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Bel-Shalti-Nanna or Bel-Shalti-Nannar, named also Ennigaldi-Nanna, was a Babylonian princess who flourished around 554 B.C.E.. She was the daughter of Nabonidus (Nabu-na'id), the last Neo-Babylonian king and ruler of the city of Ur (modern Tell el-Muqayyar, Iraq),[1][2][3][4] and sister of Belshazzar.[5] She served as a high priestess in Ur.[6] She was called the "priestess of Sin" (the god of the moon).[7]

Bel-Shalti-Nanna
Nabonidus.jpg
Nabonidus, father of Ennigaldi-Nanna
Princess of Babylonia
High priestess of Ur
Personal details
Born6th century BCE
FatherNabonidus
RelativesBelshazzar

Contents

LifeEdit

Ennigaldi lived in the 6th century BCE. She had 3 careers. One was as a school administrator, running a school for priestesses that was already over eight centuries old when she took over. Another was as a museum curator. And still another was as a high priestess (the en-priestess).[3][4] Archaeologist Sir Leonard Woolley notes in his work that her father king Nabonidus called her Belshalti-Nannar when she became the High Priestess of Nannar at Ur.[8] Ennigaldi became high priestess in 547 BCE. Her grandmother (Addagoppe of Harran) was also a high priestess, but was at this time already deceased.[3]

Ennigaldi received her additional name of Nanna because she was a high priestess of the male god Nanna (equivalent to the Old Babylonian moon deity Sin).[3] She devoted much of her religious time in the evenings to Nanna in a small blue room on top of the Great Ziggurat of Ur.[3] This worship temple at Ur for Ennigaldi, the high priestess, was called Nanna-Suen and was rebuilt by her father (it was originally rebuilt by Enanedu in the reign of her brother Rim-Sin I).[9] This temple is also referred to as the "giparu" for the entu-priestess (high priestess) and was considered a sacred place for "private cultic use."[10]

The "giparu" was for the high priestess only (moon goddess) and men were strictly forbidden to enter it. The "giparu" was built and rebuilt several times following Early Dynastic times. Ennigaldi's father, King Nabonidus, rebuilt the "giparu" for Ennigaldi around 590 BCE, not knowing at the time that this would be the last time it was rebuilt.[10][11] He recorded on brick tablets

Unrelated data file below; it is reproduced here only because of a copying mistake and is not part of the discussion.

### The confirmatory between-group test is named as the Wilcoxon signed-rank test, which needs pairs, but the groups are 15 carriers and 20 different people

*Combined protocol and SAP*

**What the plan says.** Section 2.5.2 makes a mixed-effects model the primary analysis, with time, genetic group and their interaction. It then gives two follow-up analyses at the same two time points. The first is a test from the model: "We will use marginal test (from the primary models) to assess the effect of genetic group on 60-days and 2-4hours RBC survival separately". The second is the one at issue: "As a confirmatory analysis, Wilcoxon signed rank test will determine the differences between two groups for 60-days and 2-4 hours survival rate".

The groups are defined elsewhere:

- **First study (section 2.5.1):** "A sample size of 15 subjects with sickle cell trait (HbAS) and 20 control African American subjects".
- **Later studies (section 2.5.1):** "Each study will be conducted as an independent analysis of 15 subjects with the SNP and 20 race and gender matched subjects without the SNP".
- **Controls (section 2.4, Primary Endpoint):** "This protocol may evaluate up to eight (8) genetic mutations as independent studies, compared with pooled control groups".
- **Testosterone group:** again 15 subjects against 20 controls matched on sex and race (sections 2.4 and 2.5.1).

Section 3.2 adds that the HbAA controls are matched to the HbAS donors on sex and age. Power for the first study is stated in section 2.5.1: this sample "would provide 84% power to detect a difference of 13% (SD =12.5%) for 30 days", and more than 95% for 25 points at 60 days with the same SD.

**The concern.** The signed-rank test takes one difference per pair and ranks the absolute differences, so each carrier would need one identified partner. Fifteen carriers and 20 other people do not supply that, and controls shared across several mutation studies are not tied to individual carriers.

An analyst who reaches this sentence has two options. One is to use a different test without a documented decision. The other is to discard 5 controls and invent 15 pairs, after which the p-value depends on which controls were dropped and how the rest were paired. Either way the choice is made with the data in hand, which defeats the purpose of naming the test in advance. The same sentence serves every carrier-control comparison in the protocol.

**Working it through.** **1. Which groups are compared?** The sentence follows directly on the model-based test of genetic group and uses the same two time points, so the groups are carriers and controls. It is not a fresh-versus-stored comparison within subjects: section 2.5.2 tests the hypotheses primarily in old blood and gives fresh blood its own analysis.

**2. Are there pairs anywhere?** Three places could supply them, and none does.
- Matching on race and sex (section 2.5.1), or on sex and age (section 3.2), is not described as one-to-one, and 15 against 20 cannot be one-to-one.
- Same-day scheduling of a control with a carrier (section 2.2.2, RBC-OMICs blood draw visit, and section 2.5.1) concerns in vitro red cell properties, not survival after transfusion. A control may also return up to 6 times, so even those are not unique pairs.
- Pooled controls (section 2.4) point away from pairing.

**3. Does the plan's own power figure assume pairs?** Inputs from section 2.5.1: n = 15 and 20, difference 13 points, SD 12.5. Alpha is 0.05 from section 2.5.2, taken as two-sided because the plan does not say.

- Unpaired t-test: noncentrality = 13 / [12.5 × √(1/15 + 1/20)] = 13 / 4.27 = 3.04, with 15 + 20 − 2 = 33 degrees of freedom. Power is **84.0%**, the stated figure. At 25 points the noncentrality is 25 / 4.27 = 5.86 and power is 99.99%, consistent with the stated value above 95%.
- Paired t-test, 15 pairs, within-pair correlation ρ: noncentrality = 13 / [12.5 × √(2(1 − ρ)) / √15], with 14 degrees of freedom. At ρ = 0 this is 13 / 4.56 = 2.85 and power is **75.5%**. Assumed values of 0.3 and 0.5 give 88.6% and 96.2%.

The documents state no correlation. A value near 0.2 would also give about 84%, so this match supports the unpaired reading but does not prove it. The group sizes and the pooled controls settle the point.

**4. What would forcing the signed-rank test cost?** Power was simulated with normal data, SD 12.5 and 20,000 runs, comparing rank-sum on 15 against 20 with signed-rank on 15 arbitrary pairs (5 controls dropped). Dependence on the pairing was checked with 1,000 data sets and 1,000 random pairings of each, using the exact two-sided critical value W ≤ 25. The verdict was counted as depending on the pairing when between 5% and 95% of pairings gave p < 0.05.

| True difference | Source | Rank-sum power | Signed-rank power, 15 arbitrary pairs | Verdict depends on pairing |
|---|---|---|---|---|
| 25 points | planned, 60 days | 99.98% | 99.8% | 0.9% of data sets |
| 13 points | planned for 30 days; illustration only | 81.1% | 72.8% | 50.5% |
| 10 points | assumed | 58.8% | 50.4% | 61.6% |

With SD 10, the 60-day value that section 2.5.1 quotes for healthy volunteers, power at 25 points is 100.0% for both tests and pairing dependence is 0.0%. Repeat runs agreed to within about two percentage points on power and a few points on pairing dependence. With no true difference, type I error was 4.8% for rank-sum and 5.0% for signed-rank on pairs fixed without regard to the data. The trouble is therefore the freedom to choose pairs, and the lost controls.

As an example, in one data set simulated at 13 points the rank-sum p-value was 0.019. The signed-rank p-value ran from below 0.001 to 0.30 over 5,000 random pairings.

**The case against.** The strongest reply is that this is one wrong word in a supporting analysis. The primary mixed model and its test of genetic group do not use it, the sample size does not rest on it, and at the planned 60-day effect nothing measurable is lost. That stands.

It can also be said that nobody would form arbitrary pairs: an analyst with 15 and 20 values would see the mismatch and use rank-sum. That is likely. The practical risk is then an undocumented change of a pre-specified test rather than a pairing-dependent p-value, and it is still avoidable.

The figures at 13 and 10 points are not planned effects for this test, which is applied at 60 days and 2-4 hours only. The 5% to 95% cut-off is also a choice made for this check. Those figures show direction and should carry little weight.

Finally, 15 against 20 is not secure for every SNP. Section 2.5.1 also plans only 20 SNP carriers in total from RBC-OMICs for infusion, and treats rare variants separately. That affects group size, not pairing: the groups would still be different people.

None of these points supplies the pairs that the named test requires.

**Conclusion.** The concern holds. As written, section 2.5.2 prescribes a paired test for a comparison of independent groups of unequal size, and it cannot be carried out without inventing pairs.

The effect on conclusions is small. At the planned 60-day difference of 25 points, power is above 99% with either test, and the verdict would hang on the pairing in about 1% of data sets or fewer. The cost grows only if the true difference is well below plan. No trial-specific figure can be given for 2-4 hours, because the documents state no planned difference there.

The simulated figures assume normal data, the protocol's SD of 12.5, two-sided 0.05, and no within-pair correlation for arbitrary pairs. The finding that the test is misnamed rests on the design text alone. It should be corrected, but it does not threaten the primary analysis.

The Palace of the High Priestess Bel-Shalti-NannarEdit

While excavating in Ur, Sir Leonard Woolley discovered a room built for Bel-Shalti-Nannar around 550 B.C.E. The room is known as the Palace of the High Priestess Bel-Shalti-Nannar.[13] The palace shares some design features with the South palace at Babylon, but on smaller scale. It is located on a trapezoidal plot by North Harbor of Ur.[14]

It contained objects dating back to 1400 B.C.E., 1700 B.C.E., and 2050 B.C.E. A clay tablet bore copies of very ancient inscriptions together with another inscription explaining that the earliest ones had been found and copied out “for the marvel of the beholders.” These clay tablets are considered the oldest museum catalogue.[15] The room was a museum, and Bel-Shalti-Nannar was a collector of antiquities.[16] Statue fragments from a diorite statue dedicated by Sulgi to the goddess Ninsuna of Ur were also found, as well as clay dog figurines.[17] Her name, and the dedication of the palace, is mentioned by Nabonidus in several inscriptions on clay cylinders: “I built anew the house of Bel-shalti-Nannar, my daughter, the priestess of Sin. I purified my daughter and offered her to Sin..." and "May Bêl-shalti-Nannar the daughter, the beloved of my heart, be strong before them; and may her word prevail.”[18]

LegacyEdit

Along with her father, Nabonidus, Bel-Shalti-Nannar is known for being responsible for first controlled excavation and museum display. It is believed she help found a series of museums related to the discoveries made by Nabonidus.[19] She is memorialized in The Dinner Party by Judy Chicago.